Any parent or guardian with kids, remembers the scary toddler phase where everything in reach is on their non-discerning mental list of things to chew on. The phase when they pick up everything, and to learn about it, they pop it into their mouth. Little toys, scraps of forgotten food that fell off the table at mealtime, a rubber band. Anything. We all breathe easier when that phase passes. And yet, as our kids get older, some of them continue chewing on things. You might catch them chewing on a pencil, or a pen. Biting nails is a common occurrence, and crunching ice also seems popular. Maybe the neckline or cuff of their shirtsleeve seems to be irresistible. That last one can really have parents wondering, “what causes a child to chew on clothes?”

Why Do They Chew on Stuff?

There are a variety of reasons behind kids chewing on non-food things, some reasons include:

Anxiety or stress – the act of chewing as a soothing activity goes back to the days of being a baby when sucking was an act to self soothe.
Sensory needs – chewing is relatively common as a soothing activity for children with sensory issues.
Concentration – the repetition of chewing can help focus and block outside distractions
Habit – chewing can be a habit born of boredom and convenience because there is always something available to chew on (pencils, clothing, hair, etc.)

Is Chewing Bad?

The act of chewing is not in and of itself a bad thing. Chewing stimulates the flow of saliva in your mouth. Saliva is the frontline defense in your mouth against tooth decay and plaque. According to the American Dental Hygienists’ Association (ADHA), “Saliva contains important elements such as bicarbonate, calcium, and phosphate. They not only neutralize plaque acids, but also help repair early tooth damage and decay.”

Problems come into play with chewing when the object being chewed is a non-food item. We then can become concerned for safety (choking hazards), concerned for what is socially acceptable (wet shirt sleeves or torn bloody fingernails), and concerned for the health of their teeth (cracked or chipped tooth or a loose dental filling).

Does Ice Count as a Non-Food Item?

Chewing ice is a common habit among kids, teens, and adults. And it is unequivocally, a bad habit. Ice is very hard and possesses the ability to crack or chip your teeth. Our composite fillings that we use on teeth that have cavities can have lifespans of up to ten years or more when properly cared for, but are vulnerable to damage caused from habitually chewing ice. It is painful to lose a filling and usually means an immediate trip to the dentist for replacement. Additionally, any brackets or retainer wires can be dislodged from teeth and damaged by chewing ice. We don’t want that for your kid any more than you do.

How Should You Respond When You See Your Child Chewing Non-Food Items or Ice?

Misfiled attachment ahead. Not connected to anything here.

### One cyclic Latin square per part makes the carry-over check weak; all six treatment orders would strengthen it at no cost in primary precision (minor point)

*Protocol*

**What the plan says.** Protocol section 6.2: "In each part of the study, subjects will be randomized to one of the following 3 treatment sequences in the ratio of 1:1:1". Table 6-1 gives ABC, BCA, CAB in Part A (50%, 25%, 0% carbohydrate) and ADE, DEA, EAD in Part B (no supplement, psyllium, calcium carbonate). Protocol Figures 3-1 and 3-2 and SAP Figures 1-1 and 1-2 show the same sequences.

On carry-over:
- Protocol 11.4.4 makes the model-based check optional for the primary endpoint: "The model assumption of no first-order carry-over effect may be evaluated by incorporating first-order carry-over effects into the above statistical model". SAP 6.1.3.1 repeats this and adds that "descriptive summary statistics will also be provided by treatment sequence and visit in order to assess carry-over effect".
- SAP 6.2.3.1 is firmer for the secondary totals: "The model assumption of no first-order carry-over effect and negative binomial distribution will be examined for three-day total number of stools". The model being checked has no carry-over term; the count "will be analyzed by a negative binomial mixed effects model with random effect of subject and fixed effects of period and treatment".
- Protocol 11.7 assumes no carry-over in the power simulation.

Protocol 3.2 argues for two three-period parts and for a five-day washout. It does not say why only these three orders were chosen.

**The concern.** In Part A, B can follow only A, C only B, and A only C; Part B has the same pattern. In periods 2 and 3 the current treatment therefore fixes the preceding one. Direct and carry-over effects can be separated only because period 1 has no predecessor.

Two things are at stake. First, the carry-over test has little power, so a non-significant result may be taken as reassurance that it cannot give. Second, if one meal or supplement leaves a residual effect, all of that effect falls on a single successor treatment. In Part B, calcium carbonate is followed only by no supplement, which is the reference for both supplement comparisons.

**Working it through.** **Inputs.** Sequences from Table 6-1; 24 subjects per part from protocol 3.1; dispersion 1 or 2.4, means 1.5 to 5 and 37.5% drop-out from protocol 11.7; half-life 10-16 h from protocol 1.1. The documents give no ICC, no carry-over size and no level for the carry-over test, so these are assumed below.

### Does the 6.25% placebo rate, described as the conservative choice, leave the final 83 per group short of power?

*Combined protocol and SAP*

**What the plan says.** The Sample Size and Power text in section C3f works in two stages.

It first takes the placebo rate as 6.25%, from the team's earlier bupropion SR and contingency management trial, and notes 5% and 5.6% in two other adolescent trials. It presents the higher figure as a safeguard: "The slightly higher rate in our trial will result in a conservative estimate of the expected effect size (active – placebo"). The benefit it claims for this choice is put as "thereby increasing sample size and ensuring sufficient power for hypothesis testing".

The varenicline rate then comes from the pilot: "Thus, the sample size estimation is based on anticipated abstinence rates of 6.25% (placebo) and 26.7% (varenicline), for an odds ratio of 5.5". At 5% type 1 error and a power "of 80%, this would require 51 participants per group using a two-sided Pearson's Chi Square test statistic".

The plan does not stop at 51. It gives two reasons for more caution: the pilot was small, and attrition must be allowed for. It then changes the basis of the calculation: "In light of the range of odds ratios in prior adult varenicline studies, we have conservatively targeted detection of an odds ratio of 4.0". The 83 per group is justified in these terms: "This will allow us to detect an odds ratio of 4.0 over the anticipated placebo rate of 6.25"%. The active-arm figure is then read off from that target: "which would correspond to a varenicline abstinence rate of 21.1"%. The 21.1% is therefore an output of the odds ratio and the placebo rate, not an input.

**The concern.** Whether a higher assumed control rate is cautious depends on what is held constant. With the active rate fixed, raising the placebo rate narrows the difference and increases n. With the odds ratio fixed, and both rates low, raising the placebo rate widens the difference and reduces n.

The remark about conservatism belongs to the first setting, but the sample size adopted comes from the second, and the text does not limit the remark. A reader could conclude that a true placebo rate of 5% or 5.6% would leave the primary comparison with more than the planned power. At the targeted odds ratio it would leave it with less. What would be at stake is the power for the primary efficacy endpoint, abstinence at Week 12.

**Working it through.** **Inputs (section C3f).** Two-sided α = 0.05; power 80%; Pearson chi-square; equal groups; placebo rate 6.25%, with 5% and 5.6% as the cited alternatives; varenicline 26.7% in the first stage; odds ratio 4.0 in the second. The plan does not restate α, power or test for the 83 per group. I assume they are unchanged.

Keep in mind that their chewing habit may not be a conscious one. Do they do it when they seem nervous or stressed? Do they have other sensory issues? Try to point out the habit without judgment and resist any inclination to shame them from doing it. Shaming the habit could lead them to hide it from you but continue the behavior or do it as a form of rebellion. If you believe it to be a sensory issue, consult with their pediatrician. If it is a soothing technique for stress or anxiety, consider talking to them about other coping techniques or consult their pediatrician or school guidance counselor. Provide your child with age appropriate information about the dangers of chewing on non-food items and ice.

Is Chewing Gum Bad?

Chewing gum can be good for your child’s dental hygiene after meals. There are, however, qualifiers. Firstly, if your child has braces or a retainer or TMJ disorder, then chewing gum is a bad idea. The gum will stick to the hardware and be not only a pain to get cleaned but can damage the wires or brackets. For kids with TMJ disorder, chewing gum can cause more frequent headaches and jaw pain. Secondly, the gum must be sugarless.

According to the American Dental Association (ADA), “Research shows that chewing sugarless gum for 20 minutes following meals can help prevent tooth decay. That is because the act of chewing increases the flow of saliva in your mouth, which helps neutralize and wash away cavity-causing acids and bacteria. Over time, acids can wear away tooth enamel, creating ideal conditions for decay. Look for chewing gum with the ADA Seal to be sure it can help prevent cavities.”

For Your Kids Who Like to Chew

If you have a kid that likes to chew on things, consider serving up crunchy snacks. Carrot sticks, celery sticks, and crunchy apple slices are healthy snacks that can satisfy the chewing urge. Nuts are also a great snack. Read our blog post Do-Eats and Don’t-Eats for Kids to Promote Healthy Teeth for more ideas about healthy snacks, and to read about why some of those crunchy foods are also good for teeth.

But Wait!

Yes, we are saying chewing sugarless gum can help with dental hygiene but it in no way should be used as a substitute for brushing and flossing! Morning and nighttime routines of brushing for two minutes and flossing at least once daily are vital to your child having a healthy smile.